Jacques Antoine Bernard

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Jacques-Antoine Bernard
Pretender
Born(1888-11-04)4 November 1888
Paris, France
Title(s)Known as "King Antoine III of Araucania" (fancy title)
Throne(s) claimedKingdom of Araucanía and Patagonia
Pretend from1916-1951
SpouseIngrid Moller
PredecessorLaure-Therese Cros
SuccessorPhilippe Boiry

Jacques Antoine Bernard was a French writer and editor of the Mercure de France, and important literary journal. He was also a pretender to the throne of the defunct Kingdom of Araucanía and Patagonia.

Personal[edit]

Born Jacques Alexandre Antoine Bernard,[1] on April 11, 1888 in Paris, France, he was the son of Laure-Theresa Cros-Bernard, fourth sovereign of the Kingdom of Aracuania and Patagonia. His father was Louis Marie Bernard. He was married three times: in 1907 to Andree Emilie Coquelin[2], in 1915 to Suzanne Anna Eugenie Legat[3] and in 1931 to Ingrid Moller.[4] His union with Ingrid Moller produced one daughter, N. N. Bernard.[5] Jacques Antoine Bernard died in Paris on October 26, 1952.

Professional[edit]

Bernard was a writer and editor working for Mercure de France. In 1938, he was named editor, a position he held until 1945. After the war, Bernard was convicted of collaboration with the Nazis.[6]

Pretender to the throne of Araucanía and Patagonia[edit]

On August 28 1873 the Criminal Court of Paris ruled that Antoine de Tounens, first "king of Araucania and Patagonia" did not justify his status of sovereign[7].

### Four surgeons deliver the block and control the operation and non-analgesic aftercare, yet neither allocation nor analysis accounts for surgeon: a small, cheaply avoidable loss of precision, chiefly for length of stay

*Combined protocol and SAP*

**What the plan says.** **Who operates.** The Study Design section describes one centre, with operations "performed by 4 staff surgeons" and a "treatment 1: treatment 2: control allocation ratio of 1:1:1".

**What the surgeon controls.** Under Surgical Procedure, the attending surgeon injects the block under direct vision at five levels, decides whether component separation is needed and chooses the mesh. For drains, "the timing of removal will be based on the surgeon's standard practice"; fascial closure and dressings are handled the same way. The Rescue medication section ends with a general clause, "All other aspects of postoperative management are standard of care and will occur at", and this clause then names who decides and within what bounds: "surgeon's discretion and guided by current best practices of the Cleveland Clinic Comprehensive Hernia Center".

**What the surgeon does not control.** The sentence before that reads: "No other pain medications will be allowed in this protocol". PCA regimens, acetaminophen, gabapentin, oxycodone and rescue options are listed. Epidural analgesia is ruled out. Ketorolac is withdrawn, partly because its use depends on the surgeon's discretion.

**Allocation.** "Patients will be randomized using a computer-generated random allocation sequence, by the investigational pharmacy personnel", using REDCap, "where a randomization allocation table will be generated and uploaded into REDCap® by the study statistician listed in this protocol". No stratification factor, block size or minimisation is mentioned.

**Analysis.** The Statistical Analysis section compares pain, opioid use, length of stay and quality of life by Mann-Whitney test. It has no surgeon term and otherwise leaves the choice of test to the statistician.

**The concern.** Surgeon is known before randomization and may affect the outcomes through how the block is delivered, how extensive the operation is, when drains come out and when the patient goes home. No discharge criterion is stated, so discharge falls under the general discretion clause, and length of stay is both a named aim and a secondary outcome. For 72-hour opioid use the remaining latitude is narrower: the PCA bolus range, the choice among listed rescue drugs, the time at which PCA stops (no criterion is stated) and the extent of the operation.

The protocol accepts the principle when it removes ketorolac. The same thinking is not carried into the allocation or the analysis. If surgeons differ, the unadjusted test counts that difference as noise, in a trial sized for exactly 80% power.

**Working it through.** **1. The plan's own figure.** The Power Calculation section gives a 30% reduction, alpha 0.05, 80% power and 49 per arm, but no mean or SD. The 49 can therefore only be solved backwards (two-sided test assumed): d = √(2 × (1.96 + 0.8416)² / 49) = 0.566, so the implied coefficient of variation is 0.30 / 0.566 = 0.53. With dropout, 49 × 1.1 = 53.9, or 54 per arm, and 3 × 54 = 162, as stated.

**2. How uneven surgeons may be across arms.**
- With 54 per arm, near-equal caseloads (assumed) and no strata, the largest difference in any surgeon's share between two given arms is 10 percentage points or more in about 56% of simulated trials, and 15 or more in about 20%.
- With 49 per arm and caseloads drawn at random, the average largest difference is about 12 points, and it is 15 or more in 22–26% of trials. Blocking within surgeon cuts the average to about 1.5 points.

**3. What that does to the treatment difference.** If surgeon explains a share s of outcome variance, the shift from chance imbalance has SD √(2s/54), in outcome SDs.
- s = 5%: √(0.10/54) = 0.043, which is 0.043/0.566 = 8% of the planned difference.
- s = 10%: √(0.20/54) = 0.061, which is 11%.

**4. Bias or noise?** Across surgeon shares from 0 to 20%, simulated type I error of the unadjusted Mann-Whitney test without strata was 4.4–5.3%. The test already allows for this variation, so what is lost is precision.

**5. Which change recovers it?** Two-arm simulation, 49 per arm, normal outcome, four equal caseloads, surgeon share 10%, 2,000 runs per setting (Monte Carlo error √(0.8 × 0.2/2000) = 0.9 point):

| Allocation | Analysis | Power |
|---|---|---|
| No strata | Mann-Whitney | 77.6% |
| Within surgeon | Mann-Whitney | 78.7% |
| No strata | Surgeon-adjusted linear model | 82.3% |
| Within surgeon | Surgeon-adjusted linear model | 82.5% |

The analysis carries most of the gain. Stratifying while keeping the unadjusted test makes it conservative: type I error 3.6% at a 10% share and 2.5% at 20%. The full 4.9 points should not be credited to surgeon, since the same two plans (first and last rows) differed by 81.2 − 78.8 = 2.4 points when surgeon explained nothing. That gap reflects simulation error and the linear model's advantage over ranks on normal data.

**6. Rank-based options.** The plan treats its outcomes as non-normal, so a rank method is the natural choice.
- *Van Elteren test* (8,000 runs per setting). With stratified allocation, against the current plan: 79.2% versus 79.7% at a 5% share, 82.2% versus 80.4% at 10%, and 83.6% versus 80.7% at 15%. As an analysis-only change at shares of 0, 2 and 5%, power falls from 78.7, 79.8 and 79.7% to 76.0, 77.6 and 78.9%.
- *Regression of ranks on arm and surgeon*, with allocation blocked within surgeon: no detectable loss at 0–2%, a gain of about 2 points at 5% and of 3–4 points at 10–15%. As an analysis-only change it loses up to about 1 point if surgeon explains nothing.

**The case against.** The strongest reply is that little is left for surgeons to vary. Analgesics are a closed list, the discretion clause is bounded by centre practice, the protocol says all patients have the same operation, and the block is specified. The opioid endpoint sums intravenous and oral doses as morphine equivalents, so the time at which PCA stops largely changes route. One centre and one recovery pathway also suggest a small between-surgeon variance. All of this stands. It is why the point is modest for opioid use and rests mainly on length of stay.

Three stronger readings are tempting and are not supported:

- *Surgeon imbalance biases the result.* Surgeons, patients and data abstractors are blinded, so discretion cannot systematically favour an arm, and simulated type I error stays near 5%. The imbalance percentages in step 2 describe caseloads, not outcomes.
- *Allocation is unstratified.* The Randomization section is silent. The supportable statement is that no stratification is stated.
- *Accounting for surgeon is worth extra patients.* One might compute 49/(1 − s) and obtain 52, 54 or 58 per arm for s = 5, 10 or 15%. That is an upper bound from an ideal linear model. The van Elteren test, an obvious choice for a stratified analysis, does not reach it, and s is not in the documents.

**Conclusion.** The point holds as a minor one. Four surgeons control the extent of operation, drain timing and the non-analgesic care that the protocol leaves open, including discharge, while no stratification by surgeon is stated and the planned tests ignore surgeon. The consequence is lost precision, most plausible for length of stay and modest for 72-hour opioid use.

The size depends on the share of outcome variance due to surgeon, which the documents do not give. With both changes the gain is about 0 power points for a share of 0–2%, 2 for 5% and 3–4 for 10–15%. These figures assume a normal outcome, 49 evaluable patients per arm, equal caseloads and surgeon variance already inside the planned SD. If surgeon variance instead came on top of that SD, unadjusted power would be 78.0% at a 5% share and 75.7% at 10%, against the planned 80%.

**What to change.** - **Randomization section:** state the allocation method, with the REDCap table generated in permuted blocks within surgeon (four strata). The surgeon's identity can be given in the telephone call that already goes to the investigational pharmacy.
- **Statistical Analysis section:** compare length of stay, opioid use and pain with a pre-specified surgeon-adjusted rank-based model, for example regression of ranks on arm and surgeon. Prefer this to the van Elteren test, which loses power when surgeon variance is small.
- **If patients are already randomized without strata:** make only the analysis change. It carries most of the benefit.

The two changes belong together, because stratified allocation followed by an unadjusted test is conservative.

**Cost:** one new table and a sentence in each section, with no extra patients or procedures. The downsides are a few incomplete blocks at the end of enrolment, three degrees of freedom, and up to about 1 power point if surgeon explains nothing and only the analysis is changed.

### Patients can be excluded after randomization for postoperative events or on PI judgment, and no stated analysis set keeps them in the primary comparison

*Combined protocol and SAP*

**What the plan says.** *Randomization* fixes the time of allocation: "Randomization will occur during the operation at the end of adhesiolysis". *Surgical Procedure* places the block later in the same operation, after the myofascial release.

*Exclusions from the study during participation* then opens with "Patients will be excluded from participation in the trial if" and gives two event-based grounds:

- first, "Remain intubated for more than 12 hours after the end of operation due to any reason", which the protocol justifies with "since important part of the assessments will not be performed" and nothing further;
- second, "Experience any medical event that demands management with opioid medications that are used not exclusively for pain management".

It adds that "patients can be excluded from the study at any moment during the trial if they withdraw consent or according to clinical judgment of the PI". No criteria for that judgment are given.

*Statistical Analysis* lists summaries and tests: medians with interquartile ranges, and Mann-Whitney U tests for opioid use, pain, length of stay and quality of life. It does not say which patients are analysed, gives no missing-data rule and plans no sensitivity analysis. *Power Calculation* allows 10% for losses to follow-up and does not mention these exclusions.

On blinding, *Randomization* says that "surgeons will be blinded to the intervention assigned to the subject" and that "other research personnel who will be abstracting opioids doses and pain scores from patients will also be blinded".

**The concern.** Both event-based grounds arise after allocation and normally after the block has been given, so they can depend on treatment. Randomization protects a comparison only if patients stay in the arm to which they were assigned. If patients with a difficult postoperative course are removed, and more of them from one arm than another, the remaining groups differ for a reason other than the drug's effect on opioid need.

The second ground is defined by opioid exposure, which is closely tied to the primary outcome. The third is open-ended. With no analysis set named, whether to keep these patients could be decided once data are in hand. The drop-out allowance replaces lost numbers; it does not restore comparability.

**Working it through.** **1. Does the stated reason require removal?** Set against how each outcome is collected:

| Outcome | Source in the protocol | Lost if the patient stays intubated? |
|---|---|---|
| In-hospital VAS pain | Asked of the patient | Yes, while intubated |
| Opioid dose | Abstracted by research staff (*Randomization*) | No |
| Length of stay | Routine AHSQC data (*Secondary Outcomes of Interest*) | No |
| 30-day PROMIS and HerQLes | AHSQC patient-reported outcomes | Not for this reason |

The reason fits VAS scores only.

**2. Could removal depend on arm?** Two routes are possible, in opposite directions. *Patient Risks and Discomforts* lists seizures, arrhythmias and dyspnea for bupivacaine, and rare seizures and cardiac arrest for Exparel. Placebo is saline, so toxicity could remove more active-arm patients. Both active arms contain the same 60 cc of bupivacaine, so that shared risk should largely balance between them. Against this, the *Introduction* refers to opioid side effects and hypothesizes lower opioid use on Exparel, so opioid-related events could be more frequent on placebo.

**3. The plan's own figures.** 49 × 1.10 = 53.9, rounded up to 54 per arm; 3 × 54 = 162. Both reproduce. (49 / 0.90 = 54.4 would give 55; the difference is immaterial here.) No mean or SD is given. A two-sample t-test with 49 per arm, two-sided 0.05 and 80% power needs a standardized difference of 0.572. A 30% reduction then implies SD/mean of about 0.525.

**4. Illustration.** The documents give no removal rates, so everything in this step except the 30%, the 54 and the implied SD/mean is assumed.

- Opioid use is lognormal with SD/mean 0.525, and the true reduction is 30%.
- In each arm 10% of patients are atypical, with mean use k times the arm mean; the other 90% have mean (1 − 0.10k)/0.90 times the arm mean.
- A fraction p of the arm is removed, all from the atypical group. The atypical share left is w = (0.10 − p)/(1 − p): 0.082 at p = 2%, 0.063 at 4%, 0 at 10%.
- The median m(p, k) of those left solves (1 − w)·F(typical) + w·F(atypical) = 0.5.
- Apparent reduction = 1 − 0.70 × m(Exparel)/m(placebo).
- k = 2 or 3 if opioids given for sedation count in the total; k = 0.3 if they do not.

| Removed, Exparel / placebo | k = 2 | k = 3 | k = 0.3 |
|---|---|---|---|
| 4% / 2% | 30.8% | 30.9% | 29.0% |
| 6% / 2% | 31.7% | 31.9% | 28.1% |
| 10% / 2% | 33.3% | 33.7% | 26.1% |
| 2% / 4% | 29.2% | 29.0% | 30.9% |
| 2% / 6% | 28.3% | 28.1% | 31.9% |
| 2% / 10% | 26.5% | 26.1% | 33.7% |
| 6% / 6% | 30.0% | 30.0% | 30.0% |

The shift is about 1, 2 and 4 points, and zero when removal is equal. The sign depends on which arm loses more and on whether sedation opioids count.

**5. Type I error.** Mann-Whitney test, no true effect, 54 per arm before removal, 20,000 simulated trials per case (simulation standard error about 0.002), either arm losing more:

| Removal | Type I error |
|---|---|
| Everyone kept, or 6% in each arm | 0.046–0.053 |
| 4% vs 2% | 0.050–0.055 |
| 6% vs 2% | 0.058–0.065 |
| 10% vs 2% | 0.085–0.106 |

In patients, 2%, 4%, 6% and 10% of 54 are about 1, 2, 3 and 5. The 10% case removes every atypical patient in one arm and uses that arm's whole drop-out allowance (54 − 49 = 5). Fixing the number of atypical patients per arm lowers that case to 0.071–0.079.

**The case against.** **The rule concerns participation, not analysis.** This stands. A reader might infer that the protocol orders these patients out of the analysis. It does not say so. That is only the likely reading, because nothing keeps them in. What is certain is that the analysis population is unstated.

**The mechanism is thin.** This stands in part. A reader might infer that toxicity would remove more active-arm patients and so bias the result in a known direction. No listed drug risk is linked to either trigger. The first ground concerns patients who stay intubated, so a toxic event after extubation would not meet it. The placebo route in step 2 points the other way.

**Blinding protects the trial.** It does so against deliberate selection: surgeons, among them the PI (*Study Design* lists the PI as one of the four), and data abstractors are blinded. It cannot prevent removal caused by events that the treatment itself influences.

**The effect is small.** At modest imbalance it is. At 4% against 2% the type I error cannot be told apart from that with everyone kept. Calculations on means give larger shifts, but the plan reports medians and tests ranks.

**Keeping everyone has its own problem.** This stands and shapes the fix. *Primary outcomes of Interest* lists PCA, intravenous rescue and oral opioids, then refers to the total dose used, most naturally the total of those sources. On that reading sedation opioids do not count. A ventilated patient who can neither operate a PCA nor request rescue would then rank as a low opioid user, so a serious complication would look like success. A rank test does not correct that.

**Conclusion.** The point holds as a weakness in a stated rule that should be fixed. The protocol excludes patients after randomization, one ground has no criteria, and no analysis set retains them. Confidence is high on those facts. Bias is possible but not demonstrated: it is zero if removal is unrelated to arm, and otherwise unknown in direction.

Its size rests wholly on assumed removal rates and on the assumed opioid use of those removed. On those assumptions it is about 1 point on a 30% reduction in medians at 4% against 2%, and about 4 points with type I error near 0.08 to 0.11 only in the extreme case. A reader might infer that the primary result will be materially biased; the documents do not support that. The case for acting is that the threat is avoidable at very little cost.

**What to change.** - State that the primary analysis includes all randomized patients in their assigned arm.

Since the death of Antoine de Tounens, some French citizens without familial relations declared themselves to be pretenders to the throne of Araucania and Patagonia. Whether the Mapuche themselves accept this, or are even aware of it, is unclear[8].

Pretender to the throne of Araucanía and Patagonia[edit]

On August 28 1873 the Criminal Court of Paris ruled that Antoine de Tounens, first "king of Araucania and Patagonia" did not justify his status of sovereign[9].

Since the death of Antoine de Tounens, some French citizens without familial relations declared themselves to be pretenders to the throne of Araucania and Patagonia. Whether the Mapuche themselves accept this, or are even aware of it, is unclear[10].

The pretenders to the throne of Araucania and Patagonia are called monarchs and sovereigns of fantasy[11][12][13][14][15], "having only fanciful claims to a kingdom without legal existence and having no international recognition"[16].

Jacques Antoine Bernard became pretender to the throne of Araucania upon the death of his mother, Laure-Therese Cros. He did very little work for the kingdom.

In 1951 Philippe Boiry claimed that Jacques Antoine Bernard abdicated in his favour.

References[edit]

  1. ^ Philippe d'Araucanie, Histoire du Royaume d'Araucanie, [Paris, SFA, 1979], p.400.
  2. ^ "Andrée Coquelin". geni_family_tree.
  3. ^ "Suzanne Légat". geni_family_tree.
  4. ^ "d.5 Antoine III - North American Araucanian Royalist Society". www.steelcrown.org.
  5. ^ "N.N. Bernard". geni_family_tree.
  6. ^ ripouteau@wanadoo.fr. "Mercure de France". www.mercuredefrance.fr.
  7. ^ Le XIXe siècle : journal quotidien politique et littéraire. 1873.
  8. ^ Peregrine, Anthony (5 February 2016). "France's forgotten monarchs" – via www.telegraph.co.uk.
  9. ^ Le XIXe siècle : journal quotidien politique et littéraire. 1873.
  10. ^ Peregrine, Anthony (5 February 2016). "France's forgotten monarchs" – via www.telegraph.co.uk.
  11. ^ Fuligni, Bruno (1999). Politica Hermetica Les langues secrètes. L'Age d'homme. p. 135.
  12. ^ Journal du droit international privé et de la jurisprudence comparée. 1899. p. 910.
  13. ^ Montaigu, Henri (1979). Histoire secrète de l'Aquitaine. A. Michel. p. 255.
  14. ^ Lavoix, Camille (2015). Argentine : Le tango des ambitions. Nevicata.
  15. ^ Bulletin de la Société de géographie de Lille. 1907. p. 150.
  16. ^ Intermédiaire des chercheurs et curieux. ICC. 1972. p. 51.

External links[edit]